The House Judiciary Committee pulled back a bill placing time constraints on the governor’s emergency powers and then voted to remove a newly-inserted provision meant to clarify the bill applies to the current covid-19 emergency.
The committee had already passed the bill on Saturday. And today the committee passed the bill again, sending it to the full House without an amendment that accompanied it the first time.
That led to some sharp comments about the change.
“It made somebody upset in the executive office, the old king himself,” said Delegate Shawn Fluharty, D-Ohio. “We’re reneging on promises we made to our constituents.”
House Bill 2003 would establish a 60-day time limit for emergency declarations unless the Legislature would extend the time. A legislative extension could last 30 days — or the Legislature could remove the declaration.
The committee first passed the bill on Saturday with an amendment specifying that it applies to the current emergency.
The amendment approved that day by the majority of the committee said, “Upon passage any state of emergency or state of preparedness currently in effect is subject to the provisions of this section.”
The amendment had been proposed by Delegate Pat McGeehan, R-Hancock, who objected to its removal today. He had spent much of the spring and summer trying to drum up support for lawmakers to call themselves into special session to oversee the governor’s use of emergency powers.
“I’m not going to try to convince anybody this language should stay in the bill. It seems like everybody has their mind made up,” McGeehan said today.
This drama sprawled out over several days.
McGeehan proposed the amendment when the committee started considering the bill on Friday. As discussion of it just got started, Judiciary Chairman Moore Capito announced that time was running out on the availability of the committee room. Another committee was expecting the room soon, and time was required to clean it because of pandemic precautions.
When the committee resumed its consideration on Saturday morning, Capito made an argument against the amendment.
“While I don’t think it’s a poison pill by any manner, I think it’s unnecessary to the bill,” said Capito, R-Kanawha.
“I fear this could cause confusion with timelines and deadlines. We’re in the middle of an unforeseen and very, very novel and dangerous pandemic right now. I think it’s important that we move forward with the bill the way it’s drafted.”
But that day, other members of the committee spoke up to say the amendment would clarify the bill’s application to the current emergency, and the majority voted to adopt it.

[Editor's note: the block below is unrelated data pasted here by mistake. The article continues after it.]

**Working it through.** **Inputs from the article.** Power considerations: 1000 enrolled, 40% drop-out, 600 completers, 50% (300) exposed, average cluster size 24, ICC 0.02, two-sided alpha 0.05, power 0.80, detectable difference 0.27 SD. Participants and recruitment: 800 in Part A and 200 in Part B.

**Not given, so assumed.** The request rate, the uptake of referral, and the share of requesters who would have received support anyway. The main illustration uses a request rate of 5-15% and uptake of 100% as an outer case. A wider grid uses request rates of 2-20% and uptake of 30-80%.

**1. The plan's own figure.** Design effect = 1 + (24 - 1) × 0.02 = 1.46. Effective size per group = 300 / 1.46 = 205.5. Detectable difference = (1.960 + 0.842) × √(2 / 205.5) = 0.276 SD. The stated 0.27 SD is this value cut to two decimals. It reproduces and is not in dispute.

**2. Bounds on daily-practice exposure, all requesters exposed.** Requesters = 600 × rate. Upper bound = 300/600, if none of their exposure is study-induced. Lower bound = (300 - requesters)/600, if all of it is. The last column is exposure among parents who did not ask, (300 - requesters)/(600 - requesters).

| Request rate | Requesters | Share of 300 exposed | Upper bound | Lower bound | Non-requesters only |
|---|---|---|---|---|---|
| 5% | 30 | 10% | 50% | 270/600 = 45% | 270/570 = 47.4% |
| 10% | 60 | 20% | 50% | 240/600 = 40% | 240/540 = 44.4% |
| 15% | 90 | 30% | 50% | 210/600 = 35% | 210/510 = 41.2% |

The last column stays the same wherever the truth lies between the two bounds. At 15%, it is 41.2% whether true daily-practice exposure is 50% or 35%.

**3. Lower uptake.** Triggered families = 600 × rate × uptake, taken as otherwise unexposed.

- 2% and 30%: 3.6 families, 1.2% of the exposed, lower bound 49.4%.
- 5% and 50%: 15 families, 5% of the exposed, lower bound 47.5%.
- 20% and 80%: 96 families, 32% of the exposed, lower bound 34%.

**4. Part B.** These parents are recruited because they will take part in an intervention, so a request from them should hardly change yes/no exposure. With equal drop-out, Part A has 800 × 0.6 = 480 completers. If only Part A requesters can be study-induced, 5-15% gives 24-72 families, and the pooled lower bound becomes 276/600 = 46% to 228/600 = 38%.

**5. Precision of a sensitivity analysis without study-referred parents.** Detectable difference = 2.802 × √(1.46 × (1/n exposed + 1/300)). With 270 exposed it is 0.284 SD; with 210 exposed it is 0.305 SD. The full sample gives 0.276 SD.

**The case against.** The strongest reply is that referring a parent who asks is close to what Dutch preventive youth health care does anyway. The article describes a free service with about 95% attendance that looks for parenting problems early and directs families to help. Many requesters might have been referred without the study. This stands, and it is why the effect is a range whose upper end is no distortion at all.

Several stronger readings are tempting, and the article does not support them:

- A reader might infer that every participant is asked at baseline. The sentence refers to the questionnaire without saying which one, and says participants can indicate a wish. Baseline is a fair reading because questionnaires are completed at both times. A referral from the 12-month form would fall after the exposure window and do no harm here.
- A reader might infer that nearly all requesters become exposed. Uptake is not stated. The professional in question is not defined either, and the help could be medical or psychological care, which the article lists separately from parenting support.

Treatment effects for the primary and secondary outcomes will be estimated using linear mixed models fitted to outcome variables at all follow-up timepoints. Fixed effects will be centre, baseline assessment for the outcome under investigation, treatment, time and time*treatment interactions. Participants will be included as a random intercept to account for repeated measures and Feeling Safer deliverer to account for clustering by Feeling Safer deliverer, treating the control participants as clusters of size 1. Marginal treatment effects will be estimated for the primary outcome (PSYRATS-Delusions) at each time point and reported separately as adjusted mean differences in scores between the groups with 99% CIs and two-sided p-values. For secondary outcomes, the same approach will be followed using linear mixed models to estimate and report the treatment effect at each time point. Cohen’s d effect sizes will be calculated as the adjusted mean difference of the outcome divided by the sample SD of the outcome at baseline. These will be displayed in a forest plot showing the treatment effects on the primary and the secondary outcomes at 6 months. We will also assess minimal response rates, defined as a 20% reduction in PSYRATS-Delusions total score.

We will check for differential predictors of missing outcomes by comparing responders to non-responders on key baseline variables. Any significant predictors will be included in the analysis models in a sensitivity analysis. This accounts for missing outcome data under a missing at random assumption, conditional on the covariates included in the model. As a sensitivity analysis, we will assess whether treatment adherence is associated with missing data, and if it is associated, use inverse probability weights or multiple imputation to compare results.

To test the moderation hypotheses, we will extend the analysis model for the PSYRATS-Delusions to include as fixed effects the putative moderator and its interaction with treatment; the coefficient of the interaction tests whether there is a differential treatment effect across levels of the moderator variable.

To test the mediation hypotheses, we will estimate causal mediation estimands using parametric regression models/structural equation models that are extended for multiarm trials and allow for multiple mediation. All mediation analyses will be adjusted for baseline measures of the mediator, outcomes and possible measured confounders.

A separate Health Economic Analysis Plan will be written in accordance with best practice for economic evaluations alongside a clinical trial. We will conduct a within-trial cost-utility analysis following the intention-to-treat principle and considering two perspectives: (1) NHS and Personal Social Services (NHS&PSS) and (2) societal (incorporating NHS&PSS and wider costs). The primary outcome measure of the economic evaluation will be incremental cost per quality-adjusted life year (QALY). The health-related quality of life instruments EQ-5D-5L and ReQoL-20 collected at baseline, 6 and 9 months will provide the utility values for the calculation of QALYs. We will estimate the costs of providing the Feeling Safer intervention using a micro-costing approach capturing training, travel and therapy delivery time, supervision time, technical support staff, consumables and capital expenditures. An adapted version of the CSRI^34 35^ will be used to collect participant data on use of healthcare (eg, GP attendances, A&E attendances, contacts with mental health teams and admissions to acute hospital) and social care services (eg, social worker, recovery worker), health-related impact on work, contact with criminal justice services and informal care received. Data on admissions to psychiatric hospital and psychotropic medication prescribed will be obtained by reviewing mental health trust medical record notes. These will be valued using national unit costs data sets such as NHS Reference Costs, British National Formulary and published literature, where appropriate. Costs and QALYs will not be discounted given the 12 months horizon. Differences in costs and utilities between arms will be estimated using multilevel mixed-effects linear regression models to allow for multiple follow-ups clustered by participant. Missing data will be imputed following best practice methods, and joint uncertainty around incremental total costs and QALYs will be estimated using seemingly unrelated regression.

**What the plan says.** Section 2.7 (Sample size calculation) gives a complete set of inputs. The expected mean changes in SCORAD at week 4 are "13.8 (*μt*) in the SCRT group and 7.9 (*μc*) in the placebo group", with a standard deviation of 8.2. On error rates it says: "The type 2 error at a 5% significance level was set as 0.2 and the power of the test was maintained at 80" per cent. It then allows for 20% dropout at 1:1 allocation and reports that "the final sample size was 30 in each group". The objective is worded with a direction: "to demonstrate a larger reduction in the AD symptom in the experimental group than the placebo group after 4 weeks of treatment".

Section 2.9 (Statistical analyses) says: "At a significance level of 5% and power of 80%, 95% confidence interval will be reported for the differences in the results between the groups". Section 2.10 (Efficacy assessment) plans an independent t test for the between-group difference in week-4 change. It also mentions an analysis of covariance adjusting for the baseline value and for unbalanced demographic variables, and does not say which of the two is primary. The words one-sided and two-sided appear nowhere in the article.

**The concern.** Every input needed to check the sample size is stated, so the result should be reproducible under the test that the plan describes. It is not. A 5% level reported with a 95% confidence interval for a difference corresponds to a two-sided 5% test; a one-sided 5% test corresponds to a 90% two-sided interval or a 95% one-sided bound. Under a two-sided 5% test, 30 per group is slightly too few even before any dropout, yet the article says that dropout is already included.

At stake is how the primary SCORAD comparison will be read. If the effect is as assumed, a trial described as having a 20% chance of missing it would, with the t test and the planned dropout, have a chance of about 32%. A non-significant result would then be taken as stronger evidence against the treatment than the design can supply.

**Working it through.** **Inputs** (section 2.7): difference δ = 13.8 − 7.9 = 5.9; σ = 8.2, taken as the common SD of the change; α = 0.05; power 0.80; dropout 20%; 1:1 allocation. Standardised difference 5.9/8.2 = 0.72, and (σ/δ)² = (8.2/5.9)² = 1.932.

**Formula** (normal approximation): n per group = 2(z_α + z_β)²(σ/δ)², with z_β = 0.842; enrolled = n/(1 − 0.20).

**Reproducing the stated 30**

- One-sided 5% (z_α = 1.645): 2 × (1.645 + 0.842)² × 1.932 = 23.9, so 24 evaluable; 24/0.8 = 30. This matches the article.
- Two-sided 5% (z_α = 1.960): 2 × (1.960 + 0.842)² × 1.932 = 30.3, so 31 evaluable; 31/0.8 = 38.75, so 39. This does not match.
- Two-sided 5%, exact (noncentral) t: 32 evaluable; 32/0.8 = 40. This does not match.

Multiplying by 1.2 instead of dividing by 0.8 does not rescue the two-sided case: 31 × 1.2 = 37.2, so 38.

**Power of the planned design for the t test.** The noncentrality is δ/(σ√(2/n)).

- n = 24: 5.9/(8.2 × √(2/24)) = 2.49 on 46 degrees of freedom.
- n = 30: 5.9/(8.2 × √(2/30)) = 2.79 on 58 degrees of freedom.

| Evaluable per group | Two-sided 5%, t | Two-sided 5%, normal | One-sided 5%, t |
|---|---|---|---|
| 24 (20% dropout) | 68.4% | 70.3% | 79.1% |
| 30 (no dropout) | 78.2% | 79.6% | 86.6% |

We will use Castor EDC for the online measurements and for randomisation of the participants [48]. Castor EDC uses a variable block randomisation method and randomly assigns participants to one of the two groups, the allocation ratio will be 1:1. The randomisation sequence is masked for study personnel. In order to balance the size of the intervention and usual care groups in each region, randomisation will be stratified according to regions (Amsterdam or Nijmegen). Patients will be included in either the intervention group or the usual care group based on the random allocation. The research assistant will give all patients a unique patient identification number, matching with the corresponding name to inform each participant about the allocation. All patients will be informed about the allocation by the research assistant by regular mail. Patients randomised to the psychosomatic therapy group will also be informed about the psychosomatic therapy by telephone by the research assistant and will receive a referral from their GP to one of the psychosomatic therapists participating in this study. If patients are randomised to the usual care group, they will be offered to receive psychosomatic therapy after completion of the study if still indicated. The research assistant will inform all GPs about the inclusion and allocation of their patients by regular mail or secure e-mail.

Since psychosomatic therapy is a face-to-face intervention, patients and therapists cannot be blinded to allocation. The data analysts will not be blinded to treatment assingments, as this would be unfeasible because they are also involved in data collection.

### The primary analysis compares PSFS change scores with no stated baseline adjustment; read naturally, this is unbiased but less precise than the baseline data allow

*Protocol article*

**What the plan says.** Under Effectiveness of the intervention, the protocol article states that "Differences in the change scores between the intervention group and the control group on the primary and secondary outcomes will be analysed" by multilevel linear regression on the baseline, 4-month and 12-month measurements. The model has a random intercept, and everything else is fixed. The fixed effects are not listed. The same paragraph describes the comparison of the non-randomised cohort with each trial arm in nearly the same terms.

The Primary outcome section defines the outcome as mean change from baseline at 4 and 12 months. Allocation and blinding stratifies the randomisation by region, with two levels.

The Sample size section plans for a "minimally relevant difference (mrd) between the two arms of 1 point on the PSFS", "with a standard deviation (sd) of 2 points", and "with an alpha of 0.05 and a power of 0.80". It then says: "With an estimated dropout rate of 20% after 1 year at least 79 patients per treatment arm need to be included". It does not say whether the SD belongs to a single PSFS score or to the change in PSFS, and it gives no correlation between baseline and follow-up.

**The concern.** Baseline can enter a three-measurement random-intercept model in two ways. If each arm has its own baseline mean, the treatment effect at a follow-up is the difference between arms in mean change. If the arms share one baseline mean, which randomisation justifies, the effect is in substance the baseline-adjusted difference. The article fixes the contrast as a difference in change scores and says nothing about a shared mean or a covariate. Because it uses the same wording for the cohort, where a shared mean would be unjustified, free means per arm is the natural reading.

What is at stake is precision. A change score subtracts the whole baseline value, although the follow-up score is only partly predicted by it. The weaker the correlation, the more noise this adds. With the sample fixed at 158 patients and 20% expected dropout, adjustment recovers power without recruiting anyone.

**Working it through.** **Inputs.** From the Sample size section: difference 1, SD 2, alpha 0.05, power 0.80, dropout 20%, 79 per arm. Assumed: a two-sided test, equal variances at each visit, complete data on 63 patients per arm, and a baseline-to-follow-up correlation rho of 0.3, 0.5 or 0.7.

Today, when the committee met again, Vice Chairman Tom Fast moved to reconsider the bill. He was able to do so because it had not yet been officially reported to the House floor.
Most committee members agreed with the motion to reconsider the bill and then voted a second time with Fast on a motion to reconsider passage of the amendment.
Finally, committee members voted again on whether to pass the amendment — with the majority this time rejecting it.
Fast’s only explanation was that he believed the amendment was unnecessary.
“I believe the language in the bill would cover this, would cover the current situation,” said Fast, R-Fayette. “I believe this is the best course so I urge rejection of the amendment.”
The ranking Democrat on the committee, Chad Lovejoy, was among those arguing against removing the amendment.
“In a bipartisan manner, we passed that amendment and we were taking it to the floor together. It’s now being stripped away,” said Lovejoy, D-Cabell.
“That is what it is, and I can’t argue with numbers. But I can tell you this: If you’re ever asked, ‘Did you have a chance to step up for the legislative branch and take some role in what is happening to the citizens?’ the answer if you don’t agree to this amendment is ‘I had the chance and I said no.'”
For almost a year, Gov. Jim Justice has been making decisions about the coronavirus pandemic with orders based on his own State of Emergency declaration last March 16 and a section of state code describing the governor’s emergency powers.
The orders cite one of those powers giving the governor the authority “to control ingress and egress to and from a disaster area or an area where large-scale threat exists, the movement of persons within the area and the occupancy of premises therein.”
In other words, Justice has been citing the large-scale threat of the virus to restrict people’s movements. That included a stay-at-home order last spring, the closures and reopenings of schools, restrictions on visits to nursing homes and hospitals, a mandate on facial coverings, crowd limits in restaurants and bars and more.
When asked prior to the start of the legislative session about whether the executive’s emergency powers should be subject to more limitations, Governor Justice said there is no basis.
“I’ve surely been working all the time with the Legislature, and you’ve got complete transparency — total transparency on my side. I’m going to do the same thing for another four years,” Justice said last Monday.
“I’m going to go back to something my dad taught me a long, long time ago and said ‘if it’s working, don’t fix it.’ The bottom line is, it’s worked. And it’s not only worked it’s worked unbelievable.”